John W. Derr to his father and mother        















Jim D.
        





Sunday, March 8, 2015

Letter #44 -- Camp Near Petersburg, VA -- February 15, 1865


With the fall of Richmond, Virginia and the surrender of General Robert E. Lee only 2 months away, John takes time to pen a short note to his parents regarding his health and well being.  December and January had been slow months for the Union army at the siege of Petersburg, Virginia.  But while the fighting soldier's work was relatively slow, the teamster soldier's work was never ending.  Moving supplies of food, ammunition and other quartermaster provisions for an in-place army, while easier to coordinate than a moving army, still had it's own set of challenges.  John has been busy these past few months teaming mules and wagons in order to keep the well feed Union army as happy as possible...given the circumstances.  I see in these latter letters that John probably senses that the war is nearly at an end.  With desertions rising on the Confederate side and talks of "peace commissioners" meeting with the Union government....nobody wanted to be the last man on roster of the honored dead.  On April 2, 1865 Petersburg and Richmond would fall.  Appomattox was only a week later on April 9, 1865.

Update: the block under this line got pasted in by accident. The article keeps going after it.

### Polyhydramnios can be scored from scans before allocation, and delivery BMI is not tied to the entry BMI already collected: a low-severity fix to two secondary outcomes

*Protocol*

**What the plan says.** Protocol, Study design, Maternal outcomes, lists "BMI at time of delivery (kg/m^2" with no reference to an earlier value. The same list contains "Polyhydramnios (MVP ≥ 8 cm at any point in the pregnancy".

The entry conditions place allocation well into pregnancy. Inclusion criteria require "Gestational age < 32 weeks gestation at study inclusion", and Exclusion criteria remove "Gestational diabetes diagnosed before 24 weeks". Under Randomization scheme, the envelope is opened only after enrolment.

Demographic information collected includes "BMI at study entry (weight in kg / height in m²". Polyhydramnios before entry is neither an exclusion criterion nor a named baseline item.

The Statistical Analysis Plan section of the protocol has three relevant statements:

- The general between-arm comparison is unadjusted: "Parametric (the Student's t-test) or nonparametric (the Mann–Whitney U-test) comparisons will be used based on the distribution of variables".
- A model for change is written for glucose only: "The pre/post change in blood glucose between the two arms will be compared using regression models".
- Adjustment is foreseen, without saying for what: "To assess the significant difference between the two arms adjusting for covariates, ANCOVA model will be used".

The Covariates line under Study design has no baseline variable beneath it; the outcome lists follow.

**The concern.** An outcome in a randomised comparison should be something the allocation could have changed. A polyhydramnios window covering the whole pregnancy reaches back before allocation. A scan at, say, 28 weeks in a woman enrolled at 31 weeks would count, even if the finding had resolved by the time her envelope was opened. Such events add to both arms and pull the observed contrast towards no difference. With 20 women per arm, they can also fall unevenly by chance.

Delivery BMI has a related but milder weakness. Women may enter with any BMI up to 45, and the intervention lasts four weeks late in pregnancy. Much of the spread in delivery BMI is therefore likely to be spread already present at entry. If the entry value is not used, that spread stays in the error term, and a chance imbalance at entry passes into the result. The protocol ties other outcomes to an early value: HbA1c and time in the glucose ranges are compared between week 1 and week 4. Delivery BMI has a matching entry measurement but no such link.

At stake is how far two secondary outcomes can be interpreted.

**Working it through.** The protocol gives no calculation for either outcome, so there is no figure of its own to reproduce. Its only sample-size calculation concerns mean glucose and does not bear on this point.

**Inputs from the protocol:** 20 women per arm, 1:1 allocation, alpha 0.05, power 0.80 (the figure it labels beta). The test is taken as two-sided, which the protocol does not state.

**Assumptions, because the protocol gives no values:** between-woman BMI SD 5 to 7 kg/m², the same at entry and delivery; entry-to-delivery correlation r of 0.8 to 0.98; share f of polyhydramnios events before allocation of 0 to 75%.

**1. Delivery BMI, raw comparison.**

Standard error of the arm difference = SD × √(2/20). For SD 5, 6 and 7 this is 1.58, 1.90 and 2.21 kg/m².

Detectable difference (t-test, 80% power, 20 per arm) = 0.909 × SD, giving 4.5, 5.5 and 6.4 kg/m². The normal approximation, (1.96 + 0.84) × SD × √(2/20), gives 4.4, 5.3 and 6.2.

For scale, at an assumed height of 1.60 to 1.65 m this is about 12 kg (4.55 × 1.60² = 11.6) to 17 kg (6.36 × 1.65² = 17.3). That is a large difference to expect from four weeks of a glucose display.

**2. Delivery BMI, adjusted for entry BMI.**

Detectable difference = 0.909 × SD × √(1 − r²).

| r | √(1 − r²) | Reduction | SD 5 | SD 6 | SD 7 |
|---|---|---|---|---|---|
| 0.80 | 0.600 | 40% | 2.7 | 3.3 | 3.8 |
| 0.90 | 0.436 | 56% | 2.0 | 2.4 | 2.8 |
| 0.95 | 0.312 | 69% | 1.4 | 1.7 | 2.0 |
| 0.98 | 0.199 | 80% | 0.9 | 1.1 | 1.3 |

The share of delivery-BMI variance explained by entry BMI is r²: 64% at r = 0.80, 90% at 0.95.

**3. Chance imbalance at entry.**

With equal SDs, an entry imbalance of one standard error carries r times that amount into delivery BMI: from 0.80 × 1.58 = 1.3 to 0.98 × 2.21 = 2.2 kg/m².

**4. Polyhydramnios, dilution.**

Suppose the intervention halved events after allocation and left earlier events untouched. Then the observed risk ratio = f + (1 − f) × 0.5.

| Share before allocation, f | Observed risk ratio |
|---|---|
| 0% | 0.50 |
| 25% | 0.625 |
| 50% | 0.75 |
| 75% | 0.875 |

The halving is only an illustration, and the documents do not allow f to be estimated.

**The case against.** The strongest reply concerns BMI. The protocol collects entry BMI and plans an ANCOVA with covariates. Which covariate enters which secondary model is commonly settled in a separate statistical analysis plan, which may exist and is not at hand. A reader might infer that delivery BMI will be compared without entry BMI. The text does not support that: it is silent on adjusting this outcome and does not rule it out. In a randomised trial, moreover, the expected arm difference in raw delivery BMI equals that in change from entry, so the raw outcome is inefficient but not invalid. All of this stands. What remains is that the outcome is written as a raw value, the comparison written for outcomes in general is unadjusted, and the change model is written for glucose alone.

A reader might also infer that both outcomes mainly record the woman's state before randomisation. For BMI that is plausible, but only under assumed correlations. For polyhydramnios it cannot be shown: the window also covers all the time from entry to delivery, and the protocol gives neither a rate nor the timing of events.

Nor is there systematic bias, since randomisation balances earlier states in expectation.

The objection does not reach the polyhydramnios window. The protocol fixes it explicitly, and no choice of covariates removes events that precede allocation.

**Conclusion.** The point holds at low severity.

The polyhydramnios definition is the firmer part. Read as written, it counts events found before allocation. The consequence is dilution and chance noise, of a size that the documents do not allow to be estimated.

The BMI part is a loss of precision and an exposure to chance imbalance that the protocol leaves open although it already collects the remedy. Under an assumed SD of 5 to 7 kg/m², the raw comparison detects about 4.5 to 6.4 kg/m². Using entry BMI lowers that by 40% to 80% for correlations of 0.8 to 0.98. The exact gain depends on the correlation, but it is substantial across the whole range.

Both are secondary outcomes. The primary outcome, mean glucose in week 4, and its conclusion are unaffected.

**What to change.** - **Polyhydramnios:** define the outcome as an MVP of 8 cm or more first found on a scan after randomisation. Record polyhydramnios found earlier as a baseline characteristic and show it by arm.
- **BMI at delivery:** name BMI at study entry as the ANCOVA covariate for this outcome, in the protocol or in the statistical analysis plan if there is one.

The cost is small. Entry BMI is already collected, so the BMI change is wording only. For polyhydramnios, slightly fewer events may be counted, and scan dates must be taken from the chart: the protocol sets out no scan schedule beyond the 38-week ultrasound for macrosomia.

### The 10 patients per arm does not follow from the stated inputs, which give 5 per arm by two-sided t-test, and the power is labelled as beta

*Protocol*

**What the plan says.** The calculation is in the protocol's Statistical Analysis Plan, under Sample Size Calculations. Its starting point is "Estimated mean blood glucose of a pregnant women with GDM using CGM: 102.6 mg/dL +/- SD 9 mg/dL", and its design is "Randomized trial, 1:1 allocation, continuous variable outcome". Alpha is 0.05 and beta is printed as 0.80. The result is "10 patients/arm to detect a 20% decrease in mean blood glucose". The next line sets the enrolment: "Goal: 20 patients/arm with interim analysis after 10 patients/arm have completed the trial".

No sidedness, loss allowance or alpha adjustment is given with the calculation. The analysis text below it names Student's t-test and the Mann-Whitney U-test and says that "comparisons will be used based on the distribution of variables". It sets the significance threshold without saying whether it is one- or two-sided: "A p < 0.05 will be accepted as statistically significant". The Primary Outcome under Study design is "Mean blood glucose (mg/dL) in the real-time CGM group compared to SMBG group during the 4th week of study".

In letter #44, John tells his parents that he is well and to tell his friends and family the same.  He inquires about his younger sisters Elizabeth and Soloma.  Elizabeth is 24 years old and married and John would like to know where her and her husband Jacob Dimler now live.  Soloma is 21 years old and has left the homestead.  I have little information about the life of Soloma (Solome in some of my genealogical records).  John also inquires about Samuel Wampole...a friend.  I know nothing further about Mr. Wampole.

One other interesting bit of information...John, being Pennsylvania German, spoke and wrote German as commonly as English.  Most of the books he had were in German, such as his hymnal and bible.  In this letter, he asks that his parents send along to him an "English Almanac".  He needed to specify the English aspect of the book, lest his parents send him a German version.  More than likely, it allowed him to share information with other non-German heritage comrades.